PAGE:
After months of waiting, the Pennsylvania Department of Education plans to release the results of next week’s 2021 state assessment, which is expected to shed light on the impact of the COVID-19 pandemic on student loss.
In a letter sent Wednesday in response to lawmakers’ call for the publication of scores, Education Minister Noah Ortega announced that the results would be published in the Future Ready PA Index and on the department’s website on Tuesday. He said school principals would receive a preview of the results between Thursday and Monday, which in the past has led some districts to publish their own results ahead of schedule.
But Ortega warned lawmakers that lower-than-usual student participation in testing “largely due to problems with COVID-19” makes it difficult to determine whether the end results are “true, reliable and representative of true performance.” students “.
On Friday, House Speaker Brian Cutler, of Lancaster County, and Speaker of the House of Representatives Education Committee Kurt Sonny, R.Erie County, sent a letter to Ortega asking to publish the results of federal-mandated exams used for accountability.
They wrote that the test results weigh the decisions related to the state budget for 2022-2023 and the necessary changes in state education laws, “but without these tests we are at a great disadvantage in developing an education plan that provides targeted support to students and schools who may have been hit hard by the pandemic ”.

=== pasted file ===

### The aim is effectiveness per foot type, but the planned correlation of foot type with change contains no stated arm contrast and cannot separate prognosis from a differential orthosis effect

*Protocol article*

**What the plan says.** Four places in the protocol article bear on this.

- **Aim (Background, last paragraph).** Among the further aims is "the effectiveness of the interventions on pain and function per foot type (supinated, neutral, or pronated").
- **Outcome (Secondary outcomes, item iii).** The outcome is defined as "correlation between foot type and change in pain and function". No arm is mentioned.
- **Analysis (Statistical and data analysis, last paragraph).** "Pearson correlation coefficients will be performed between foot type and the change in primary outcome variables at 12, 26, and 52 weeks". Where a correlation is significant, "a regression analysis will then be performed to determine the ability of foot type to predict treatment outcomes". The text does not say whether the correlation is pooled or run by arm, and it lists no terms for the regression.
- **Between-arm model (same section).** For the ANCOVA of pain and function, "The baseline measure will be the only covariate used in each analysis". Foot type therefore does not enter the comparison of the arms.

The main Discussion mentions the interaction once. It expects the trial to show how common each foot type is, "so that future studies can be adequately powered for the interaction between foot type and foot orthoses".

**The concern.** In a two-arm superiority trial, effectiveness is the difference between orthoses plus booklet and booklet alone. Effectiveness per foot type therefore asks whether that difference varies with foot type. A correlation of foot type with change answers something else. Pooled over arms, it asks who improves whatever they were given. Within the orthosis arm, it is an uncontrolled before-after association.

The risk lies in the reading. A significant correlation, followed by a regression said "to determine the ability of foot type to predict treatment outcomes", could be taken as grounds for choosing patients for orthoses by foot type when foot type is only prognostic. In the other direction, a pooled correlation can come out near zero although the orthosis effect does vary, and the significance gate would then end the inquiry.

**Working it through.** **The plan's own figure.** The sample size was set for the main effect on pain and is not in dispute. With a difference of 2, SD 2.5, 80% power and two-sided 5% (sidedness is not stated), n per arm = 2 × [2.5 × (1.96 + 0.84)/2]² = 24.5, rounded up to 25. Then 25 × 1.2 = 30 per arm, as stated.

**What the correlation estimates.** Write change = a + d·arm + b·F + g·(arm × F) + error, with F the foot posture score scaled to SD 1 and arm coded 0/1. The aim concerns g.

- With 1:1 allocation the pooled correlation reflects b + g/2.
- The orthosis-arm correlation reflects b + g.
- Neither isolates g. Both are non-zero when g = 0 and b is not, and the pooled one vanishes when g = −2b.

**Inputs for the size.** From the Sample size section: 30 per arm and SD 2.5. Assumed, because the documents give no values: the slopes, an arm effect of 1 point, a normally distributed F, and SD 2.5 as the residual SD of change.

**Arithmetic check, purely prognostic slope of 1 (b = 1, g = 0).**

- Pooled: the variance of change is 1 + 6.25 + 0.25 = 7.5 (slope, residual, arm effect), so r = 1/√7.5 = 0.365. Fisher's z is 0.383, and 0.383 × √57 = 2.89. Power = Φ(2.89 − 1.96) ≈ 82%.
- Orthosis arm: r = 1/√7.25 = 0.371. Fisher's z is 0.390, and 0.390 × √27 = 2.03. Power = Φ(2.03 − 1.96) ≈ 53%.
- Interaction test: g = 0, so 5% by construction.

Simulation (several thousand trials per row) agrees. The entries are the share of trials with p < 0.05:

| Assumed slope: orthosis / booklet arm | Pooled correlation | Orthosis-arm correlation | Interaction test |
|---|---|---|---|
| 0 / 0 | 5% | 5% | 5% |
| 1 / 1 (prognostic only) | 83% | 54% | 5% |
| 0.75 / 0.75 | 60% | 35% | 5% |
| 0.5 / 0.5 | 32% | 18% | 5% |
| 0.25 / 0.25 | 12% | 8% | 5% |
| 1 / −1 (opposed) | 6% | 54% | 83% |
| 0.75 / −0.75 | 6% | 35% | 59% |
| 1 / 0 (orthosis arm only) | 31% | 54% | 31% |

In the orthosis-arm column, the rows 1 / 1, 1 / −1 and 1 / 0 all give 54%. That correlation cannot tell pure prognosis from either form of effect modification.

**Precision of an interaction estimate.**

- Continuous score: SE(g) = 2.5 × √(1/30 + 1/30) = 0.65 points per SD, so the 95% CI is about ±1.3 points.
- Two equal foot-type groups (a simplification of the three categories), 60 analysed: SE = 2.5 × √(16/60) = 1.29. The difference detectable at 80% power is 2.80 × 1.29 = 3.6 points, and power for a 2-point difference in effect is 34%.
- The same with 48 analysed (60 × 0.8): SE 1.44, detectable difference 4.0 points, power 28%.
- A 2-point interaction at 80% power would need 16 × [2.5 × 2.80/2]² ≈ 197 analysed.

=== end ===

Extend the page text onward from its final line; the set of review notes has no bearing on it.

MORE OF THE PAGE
Also earlier this month, Cutler said that as a lawmaker, leader and father, he found the delay in issuing points unacceptable.
“We appreciate the PDE’s rapid response,” Cutler’s spokesman Mike Straub said in response to Ortega’s letter. “The letter confirms that the concerns expressed in the letter from Chairman Sonya and Speaker Cutler are justified.”
Ortega explained in his letter that the administration of state estimates for 2021 was not typical.
The Pennsylvania School Assessment System and Keystone exams are usually held in April or May, and scores are issued in September or October. However, last year the federal government allowed Pennsylvania to extend the trial administration period to Sept. 30 because of the pandemic.
This led to a delay in the calculation of exams. Another contributing factor was that they had to include waivers from the Keystone Exam provided in 2019-20 to get the results of these tests, which were given to students up to sixth grade but kept until they reached 11th grade. for federal accountability purposes, the secretary writes.
“These reasons explain the extra time spent on summarizing the results for the 2020-21 school year,” he said. “We would be happy to have the opportunity to discuss with you the results of the 2020-21 evaluation and the conclusions that can be drawn from these results in the coming days.”
Such an opportunity is likely to emerge when Ortega sits before the House Appropriations Committee on March 7 at a budget hearing. Senators will have the opportunity to delve into the test results with him on March 10 at a hearing in the Senate Appropriations Committee.
Ian Murphy can be contacted at firstname.lastname@example.org. Follow her on Twitter at @JanMurphy.